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UCSF, Pfizer Renew Research Collaboration
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UCSF, Pfizer Renew Research Collaboration

UCSF, Pfizer Renew Research Collaboration
News

UCSF, Pfizer Renew Research Collaboration

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UC San Francisco and Pfizer Inc.’s Centers for Therapeutic Innovation (CTI) have renewed an agreement to identify and develop biologic compounds against both known and novel targets, including the immune system, in diseases such as cancer, cardiovascular and metabolic diseases.

The collaboration involves working to better understand the mechanisms driving disease processes, including inflammation, as well as defining the characteristics of patient populations that might benefit from new therapies.

In 2010, UCSF became the first university to enter into a collaboration with CTI, a research group with the goal of speeding the discovery and development of innovative antibody drugs, and, in 2013, it was the first institution to enter into a collaboration with CTI specifically to identify potential new small molecules against novel disease targets.

The CTI collaboration comprises several ongoing research projects. One focuses on developing a treatment for malignant brain tumors in young children due to a genetic mutation with a novel small molecule kinase inhibitor. The team at UCSF consists of Nalin Gupta MD, PhD, Daniel A. Lim, MD, PhD, and Michael D. Prados, MD, from the Department of Neurological Surgery. Another, in which CTI has partnered with the Juvenile Diabetes Research Foundation and is working with UCSF scientist Jeffrey Bluestone, PhD, focuses on developing a novel immune-modulatory agent to treat type 1 diabetes with an accelerated path into human clinical trials.  Projects are identified periodically through a process that includes an announcement of requests for proposals, proposal submissions, and reviews by a steering committee comprised of leading Pfizer and UCSF scientists.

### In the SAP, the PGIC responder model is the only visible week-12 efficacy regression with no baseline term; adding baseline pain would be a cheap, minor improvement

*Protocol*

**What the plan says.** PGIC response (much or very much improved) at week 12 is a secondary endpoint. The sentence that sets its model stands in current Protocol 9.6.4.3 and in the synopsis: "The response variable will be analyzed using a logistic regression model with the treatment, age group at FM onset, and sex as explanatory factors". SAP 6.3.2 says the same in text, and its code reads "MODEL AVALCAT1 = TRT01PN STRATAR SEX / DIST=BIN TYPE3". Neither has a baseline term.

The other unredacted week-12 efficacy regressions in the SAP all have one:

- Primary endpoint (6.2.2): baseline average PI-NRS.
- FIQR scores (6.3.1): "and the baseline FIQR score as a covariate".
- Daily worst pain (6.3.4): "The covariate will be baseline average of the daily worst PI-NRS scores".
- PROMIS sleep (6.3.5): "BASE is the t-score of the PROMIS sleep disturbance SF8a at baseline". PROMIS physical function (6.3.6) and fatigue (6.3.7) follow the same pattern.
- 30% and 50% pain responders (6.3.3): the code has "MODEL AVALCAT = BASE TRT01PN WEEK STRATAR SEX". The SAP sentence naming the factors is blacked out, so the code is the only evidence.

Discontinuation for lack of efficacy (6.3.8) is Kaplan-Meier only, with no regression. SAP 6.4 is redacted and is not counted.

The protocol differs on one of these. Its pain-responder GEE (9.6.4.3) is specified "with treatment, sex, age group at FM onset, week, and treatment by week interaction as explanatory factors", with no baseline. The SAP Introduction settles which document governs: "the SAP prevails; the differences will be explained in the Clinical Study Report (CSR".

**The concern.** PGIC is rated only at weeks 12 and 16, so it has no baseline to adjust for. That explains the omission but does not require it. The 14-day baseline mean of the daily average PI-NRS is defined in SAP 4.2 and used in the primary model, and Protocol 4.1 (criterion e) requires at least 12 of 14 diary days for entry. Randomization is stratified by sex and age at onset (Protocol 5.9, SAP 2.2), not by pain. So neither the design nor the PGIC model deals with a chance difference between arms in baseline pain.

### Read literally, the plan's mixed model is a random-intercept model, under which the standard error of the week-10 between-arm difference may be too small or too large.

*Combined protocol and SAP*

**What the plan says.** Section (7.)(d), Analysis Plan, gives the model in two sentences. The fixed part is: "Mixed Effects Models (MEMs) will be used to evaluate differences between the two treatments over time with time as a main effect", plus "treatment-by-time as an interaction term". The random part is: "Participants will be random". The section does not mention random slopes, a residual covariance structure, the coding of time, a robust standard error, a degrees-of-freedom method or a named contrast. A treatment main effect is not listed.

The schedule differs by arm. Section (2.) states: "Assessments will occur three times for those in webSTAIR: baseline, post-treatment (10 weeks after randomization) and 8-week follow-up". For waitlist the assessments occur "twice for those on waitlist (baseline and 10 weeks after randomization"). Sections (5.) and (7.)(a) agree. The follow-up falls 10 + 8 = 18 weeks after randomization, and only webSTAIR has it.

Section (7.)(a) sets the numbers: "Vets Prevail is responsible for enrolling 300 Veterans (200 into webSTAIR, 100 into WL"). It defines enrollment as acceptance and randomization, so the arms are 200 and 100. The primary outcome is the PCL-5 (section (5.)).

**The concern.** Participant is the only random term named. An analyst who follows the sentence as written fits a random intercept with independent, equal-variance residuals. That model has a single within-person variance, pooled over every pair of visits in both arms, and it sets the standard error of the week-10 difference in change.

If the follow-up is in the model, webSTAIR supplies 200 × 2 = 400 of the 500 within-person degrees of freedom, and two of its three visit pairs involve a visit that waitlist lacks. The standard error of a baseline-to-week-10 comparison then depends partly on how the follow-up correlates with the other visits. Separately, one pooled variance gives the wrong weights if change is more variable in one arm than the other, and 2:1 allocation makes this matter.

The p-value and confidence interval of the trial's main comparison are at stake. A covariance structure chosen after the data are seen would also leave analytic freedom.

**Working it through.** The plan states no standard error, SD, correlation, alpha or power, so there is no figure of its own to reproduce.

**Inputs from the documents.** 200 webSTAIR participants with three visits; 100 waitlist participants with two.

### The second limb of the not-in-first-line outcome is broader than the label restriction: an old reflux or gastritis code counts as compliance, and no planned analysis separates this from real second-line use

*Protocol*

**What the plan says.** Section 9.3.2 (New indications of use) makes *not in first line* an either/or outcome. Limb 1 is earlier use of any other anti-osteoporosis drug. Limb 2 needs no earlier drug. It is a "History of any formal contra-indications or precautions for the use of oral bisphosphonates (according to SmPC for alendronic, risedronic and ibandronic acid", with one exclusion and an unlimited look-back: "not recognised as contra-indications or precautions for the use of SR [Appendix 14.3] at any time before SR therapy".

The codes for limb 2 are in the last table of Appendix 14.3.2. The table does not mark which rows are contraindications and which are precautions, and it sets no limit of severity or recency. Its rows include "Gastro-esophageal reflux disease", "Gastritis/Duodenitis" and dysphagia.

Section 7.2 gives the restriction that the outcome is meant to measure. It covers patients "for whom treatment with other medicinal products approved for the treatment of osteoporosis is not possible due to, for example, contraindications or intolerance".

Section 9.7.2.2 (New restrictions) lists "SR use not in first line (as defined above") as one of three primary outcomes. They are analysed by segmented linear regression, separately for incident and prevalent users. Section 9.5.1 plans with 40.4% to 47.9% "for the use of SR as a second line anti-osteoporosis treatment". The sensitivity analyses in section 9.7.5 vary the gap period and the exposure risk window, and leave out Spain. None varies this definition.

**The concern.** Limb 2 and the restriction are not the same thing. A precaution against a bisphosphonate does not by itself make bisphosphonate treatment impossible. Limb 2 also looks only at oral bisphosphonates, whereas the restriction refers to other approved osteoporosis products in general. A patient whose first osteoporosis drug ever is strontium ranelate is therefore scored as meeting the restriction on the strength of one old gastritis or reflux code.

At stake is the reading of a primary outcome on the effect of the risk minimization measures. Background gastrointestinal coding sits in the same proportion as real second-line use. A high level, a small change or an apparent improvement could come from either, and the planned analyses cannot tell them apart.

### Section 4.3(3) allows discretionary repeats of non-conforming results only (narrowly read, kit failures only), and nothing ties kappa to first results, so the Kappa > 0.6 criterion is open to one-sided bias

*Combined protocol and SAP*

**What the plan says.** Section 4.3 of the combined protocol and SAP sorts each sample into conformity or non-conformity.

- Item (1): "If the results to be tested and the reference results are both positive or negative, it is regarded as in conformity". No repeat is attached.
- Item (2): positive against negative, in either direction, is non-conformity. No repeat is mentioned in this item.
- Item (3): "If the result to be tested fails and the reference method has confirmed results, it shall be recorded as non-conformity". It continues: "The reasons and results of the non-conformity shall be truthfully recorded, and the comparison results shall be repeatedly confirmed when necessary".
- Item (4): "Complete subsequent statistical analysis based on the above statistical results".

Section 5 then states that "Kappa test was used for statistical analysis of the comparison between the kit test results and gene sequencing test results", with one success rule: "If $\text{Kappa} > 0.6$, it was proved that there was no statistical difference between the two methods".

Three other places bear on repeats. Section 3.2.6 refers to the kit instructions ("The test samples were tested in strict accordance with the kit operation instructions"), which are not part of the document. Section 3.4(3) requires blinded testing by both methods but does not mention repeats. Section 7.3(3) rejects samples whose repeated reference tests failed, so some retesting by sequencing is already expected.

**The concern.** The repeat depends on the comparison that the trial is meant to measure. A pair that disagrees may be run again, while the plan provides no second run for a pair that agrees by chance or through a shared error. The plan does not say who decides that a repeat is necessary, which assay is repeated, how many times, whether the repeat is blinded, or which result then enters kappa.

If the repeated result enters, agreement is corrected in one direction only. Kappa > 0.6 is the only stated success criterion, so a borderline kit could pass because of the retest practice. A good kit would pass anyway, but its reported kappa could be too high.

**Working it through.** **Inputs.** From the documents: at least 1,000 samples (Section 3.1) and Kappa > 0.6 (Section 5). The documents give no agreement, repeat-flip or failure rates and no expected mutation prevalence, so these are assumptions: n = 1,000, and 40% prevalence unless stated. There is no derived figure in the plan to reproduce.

“This type of public-private collaboration holds great promise for identifying new drug development strategies and for moving the best ideas more quickly into clinical trials,” said Daniel Lowenstein, MD, executive vice chancellor and provost at UCSF. “It’s an essential path to follow if we are going to help people suffering from debilitating and life-threatening chronic conditions. We are seeing promising molecules begin to emerge from these collaborative projects, and we look forward to more in the years to come.”

According to Pfizer CTI’s Chief Scientific Officer Anthony Coyle, PhD, “CTI’s collaboration with UCSF has set a course for exciting drug discovery projects. As a scientist, I see novel research being done under CTI’s collaboration with UCSF; involving Pfizer’s powerful drug development resources has the potential to be a game-changer for patients.”

The collaborations between UCSF and Pfizer CTI are managed by the UCSF Innovation, Technology and Alliances office, which is responsible for coordinating the University’s efforts in building collaborations that focus on translating cutting-edge science on campus into therapies and products that directly benefit patients worldwide. The office oversees intellectual property, technology transfer, and innovative alliances with commercial, nonprofit and government organizations.

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Story from UCSF. Please note: The content above may have been edited to ensure it is in keeping with Technology Networks’ style and length guidelines.

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